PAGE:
July 13, 2016 | Issue Brief on Budget and Spending
This week, the House of Representatives is expected to consider the Department of the Interior, Environment, and Related Agencies Appropriations Act. This will be the sixth discretionary spending bill considered by the House this year. The bill would provide $32.1 billion in discretionary budget authority for fiscal year (FY) 2017, about $64 million less than current levels.
The bill primarily provides funding for the Department of the Interior and the Environmental Protection Agency (EPA). It also includes funding for Indian Health Services (Department of Health and Human Services); the Forest Service (Department of Agriculture); and various other independent agencies such as the Smithsonian Institution and the National Endowment for the Arts and Humanities.
A number of programs in the bill should no longer receive federal funding. The National Endowment for the Arts (NEA) and the National Endowment for the Humanities (NEH), for instance, should be funded privately and not receive funding from federal or state governments. Although the bill fails to cut some wasteful non-core government programs, there are important policy riders, including reversal of a number of harmful EPA regulations.
In February, The Heritage Foundation published A Blueprint for Balance: A Federal Budget for 2017, which includes an analysis of the entire budget with recommendations for the programs included in this bill. The following should be considered for elimination:
Below are additional programs that have functions that should be considered for privatization or devolved back to the states:
The bill would influence policy in a number of important ways. Many sections of the bill would prohibit implementation of problematic federal regulations that would have an adverse effect on the economy and individual liberty.
The House Interior and Environment appropriations bill contains key policy provisions to stop excessive and unnecessary regulations, but it does not go nearly far enough in reducing ineffective, duplicative, and burdensome federal programs. The bill continues to provide funding for programs outside the core responsibilities of the federal government such as the National Endowments for the Arts and Humanities. Funding for the arts should not be done at the federal level, and conservatives have championed efforts to defund these programs or to allow them to receive private funding. With the debt level continuing to skyrocket, Congress should use the Interior and Environment bill to cut government waste and focus on essential priorities.—Justin Bogie is a Senior Policy Analyst in the Thomas A. Roe Institute for Economic Policy Studies, of the Institute for Economic Freedom and Opportunity, at The Heritage Foundation. Diane Katz is Senior Research Fellow in Regulatory Policy in the Roe Institute. Nicolas D. Loris is Herbert and Joyce Morgan Fellow in Energy and Environmental Policy in the Roe Institute.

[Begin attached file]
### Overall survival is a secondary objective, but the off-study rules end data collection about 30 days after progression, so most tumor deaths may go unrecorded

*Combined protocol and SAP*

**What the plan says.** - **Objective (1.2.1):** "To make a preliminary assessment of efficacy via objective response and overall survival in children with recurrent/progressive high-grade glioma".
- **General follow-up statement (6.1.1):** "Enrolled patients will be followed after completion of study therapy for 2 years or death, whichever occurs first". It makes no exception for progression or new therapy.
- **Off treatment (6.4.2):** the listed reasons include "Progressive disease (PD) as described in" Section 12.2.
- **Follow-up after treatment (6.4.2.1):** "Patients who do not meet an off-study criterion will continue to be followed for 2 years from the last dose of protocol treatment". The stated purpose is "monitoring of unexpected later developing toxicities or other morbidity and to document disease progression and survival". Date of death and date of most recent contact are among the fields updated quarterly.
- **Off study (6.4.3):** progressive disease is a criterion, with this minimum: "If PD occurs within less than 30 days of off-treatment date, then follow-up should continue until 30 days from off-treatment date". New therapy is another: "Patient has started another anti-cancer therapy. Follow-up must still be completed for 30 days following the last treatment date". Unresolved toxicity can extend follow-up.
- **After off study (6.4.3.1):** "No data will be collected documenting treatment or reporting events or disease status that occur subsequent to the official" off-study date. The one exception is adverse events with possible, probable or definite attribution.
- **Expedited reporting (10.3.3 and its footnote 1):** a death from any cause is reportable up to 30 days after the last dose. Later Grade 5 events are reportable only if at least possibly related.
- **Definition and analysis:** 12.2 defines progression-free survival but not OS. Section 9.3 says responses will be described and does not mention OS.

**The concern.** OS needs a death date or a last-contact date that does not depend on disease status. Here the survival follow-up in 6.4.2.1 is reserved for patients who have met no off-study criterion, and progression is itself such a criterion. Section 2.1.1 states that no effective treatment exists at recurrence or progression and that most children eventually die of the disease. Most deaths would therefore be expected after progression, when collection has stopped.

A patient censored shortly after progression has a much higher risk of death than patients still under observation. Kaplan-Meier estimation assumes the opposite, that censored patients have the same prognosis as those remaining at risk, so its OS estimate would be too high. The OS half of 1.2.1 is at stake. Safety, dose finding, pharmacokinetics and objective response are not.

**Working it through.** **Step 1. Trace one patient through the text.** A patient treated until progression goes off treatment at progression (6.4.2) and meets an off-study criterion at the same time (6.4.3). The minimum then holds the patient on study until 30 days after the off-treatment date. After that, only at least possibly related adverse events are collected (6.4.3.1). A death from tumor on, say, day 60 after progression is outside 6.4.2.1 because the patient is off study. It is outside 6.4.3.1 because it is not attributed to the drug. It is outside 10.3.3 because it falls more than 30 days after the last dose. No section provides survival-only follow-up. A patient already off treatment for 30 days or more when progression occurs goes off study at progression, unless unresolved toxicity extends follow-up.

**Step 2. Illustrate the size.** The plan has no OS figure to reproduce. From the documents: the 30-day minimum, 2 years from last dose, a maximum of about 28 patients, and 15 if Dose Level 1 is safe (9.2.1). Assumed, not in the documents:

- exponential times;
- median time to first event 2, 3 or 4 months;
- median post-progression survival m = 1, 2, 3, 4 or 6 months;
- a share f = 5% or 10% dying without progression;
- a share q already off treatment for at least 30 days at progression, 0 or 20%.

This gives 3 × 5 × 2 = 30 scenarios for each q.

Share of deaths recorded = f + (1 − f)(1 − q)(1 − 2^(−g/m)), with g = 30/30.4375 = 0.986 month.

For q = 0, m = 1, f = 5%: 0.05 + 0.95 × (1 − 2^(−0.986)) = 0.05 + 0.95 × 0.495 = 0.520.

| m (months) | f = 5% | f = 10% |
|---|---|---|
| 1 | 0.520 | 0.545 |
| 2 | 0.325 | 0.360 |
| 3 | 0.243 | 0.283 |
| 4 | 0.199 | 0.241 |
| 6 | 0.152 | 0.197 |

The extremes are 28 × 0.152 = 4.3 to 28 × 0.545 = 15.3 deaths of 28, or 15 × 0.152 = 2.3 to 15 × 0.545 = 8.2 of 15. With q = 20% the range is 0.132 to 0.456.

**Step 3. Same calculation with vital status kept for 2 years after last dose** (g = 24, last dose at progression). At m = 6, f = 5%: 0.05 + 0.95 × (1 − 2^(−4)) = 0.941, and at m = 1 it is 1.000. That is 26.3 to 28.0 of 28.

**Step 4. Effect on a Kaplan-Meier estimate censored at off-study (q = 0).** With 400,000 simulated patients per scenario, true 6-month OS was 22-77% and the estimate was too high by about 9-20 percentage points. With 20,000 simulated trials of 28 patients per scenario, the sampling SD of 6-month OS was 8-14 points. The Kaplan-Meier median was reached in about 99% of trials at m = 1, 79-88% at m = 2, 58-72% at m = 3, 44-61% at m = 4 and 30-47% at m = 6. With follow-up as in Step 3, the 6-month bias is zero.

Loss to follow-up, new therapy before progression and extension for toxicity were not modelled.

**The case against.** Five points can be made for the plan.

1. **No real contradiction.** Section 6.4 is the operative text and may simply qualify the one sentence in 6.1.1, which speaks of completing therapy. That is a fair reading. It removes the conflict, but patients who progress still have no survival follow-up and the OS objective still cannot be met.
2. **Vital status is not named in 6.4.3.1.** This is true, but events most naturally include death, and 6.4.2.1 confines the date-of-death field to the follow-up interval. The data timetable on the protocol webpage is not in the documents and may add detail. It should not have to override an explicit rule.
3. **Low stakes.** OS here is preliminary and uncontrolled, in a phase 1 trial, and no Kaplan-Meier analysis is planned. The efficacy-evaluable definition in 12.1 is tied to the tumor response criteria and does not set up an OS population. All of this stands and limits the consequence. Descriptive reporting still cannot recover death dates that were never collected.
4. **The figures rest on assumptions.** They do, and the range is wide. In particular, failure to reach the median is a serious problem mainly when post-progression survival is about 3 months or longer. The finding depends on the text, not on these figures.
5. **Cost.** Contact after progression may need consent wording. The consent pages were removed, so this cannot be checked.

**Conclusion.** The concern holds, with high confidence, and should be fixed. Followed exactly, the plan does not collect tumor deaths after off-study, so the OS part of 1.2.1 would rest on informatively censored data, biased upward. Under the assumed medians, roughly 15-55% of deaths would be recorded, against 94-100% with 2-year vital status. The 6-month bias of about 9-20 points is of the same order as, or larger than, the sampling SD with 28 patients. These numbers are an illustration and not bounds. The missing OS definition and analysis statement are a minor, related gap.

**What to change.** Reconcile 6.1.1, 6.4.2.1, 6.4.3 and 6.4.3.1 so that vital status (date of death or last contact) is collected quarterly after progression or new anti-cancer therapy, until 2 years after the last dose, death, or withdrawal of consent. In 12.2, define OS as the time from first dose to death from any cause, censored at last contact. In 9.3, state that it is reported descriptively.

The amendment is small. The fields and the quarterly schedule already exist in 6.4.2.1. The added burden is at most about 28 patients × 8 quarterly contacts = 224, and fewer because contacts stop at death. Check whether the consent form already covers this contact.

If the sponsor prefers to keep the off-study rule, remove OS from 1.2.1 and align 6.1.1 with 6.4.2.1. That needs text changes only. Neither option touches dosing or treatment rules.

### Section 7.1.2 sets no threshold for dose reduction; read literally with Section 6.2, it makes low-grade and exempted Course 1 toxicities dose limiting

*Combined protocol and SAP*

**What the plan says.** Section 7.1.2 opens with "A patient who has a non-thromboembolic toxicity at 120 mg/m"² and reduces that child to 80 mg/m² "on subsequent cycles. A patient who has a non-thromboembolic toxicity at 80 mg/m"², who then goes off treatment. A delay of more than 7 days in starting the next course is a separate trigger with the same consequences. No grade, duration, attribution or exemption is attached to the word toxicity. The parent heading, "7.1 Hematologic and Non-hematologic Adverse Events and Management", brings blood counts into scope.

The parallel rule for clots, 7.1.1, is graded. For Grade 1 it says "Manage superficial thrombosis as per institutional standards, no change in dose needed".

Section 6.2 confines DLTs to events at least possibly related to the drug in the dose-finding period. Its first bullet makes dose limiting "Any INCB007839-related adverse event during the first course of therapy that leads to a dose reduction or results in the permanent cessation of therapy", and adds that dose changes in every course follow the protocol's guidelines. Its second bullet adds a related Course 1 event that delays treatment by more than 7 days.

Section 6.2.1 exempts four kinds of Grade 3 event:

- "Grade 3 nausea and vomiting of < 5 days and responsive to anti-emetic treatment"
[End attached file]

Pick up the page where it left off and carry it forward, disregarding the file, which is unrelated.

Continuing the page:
The Heritage Foundation, A Blueprint for Balance: A Federal Budget for 2017, February 23, 2016, http://www.heritage.org/research/reports/2016/02/a-blueprint-for-balance-a-federal-budget-for-2017.
 The Heritage Foundation, “Lands and Wildlife,” in Environmental Policy Guide: 167 Recommendations for Environmental Policy Reform, 2015, http://thf_media.s3.amazonaws.com/2015/pdf/04_Environmental_Policy_Guide_Lands_and_Wildlife.pdf, and Katie Tubb and Nicolas D. Loris, “The Federal Lands Freedom Act: Empowering States to Control Their Own Energy Futures,” Heritage Foundation Backgrounder No. 2992, February 18, 2015, http://www.heritage.org/research/reports/2015/02/the-federal-lands-freedom-act-empowering-states-to-control-their-own-energy-futures.
 Daren Bakst, “Eliminating and Reducing Regulatory Obstacles in Agriculture,” Heritage Foundation Backgrounder No. 3135, June 28, 2016, http://www.heritage.org/research/reports/2016/06/eliminating-and-reducing-regulatory-obstacles-in-agriculture.
 “Clean Water Rule: Definition of ‘Waters of the United States,’” Federal Register, Vol. 80, No. 124 (June 29, 2015), pp. 37054–37127, https://www.epa.gov/sites/production/files/2015–06/documents/epa-hq-ow-2011–0880–20862.pdf (accessed July 11, 2016).
 Daren Bakst, “What You Need to Know About the EPA/Corps Water Rule: It’s a Power Grab and an Attack on Property Rights,” Heritage Foundation Backgrounder No. 3012, April 29, 2015, http://www.heritage.org/research/reports/2015/04/what-you-need-to-know-about-the-epacorps-water-rule-its-a-power-grab-and-an-attack-on-property-rights.
 U.S. House of Representatives, Natural Resources Committee, Subcommittee on Oversight and Investigations, Oversight Hearing on “State Perspectives on the Status of Cooperating Agencies for the Office of Surface Mining’s Stream Protection Rule,” May 20, 2015, http://naturalresources.house.gov/calendar/eventsingle.aspx?EventID=398500 (accessed July 11, 2016).
 Laura Barron-Lopez, “GOP Omnibus Rider Keeps Administration from Tightening Mining Rule,” The Hill, January 16, 2014, http://thehill.com/policy/energy-environment/195621-gop-rider-in-omnibus-bill-would-tighten-rules-on-waste (accessed July 11, 2016).
 Claudia Copeland, “Controversies over Redefining ‘Fill Material’ Under the Clean Water Act,” Congressional Research Service Report for Congress, August 21, 2013, http://www.fas.org/sgp/crs/misc/RL31411.pdf (accessed July 11, 2016).
 Kevin D. Dayaratna and David W. Kreutzer, “Unfounded FUND: Yet Another EPA Model Not Ready for the Big Game,” Heritage Foundation Backgrounder No. 2897, April 29, 2014, http://www.heritage.org/research/reports/2014/04/unfounded-fund-yet-another-epa-model-not-ready-for-the-big-game.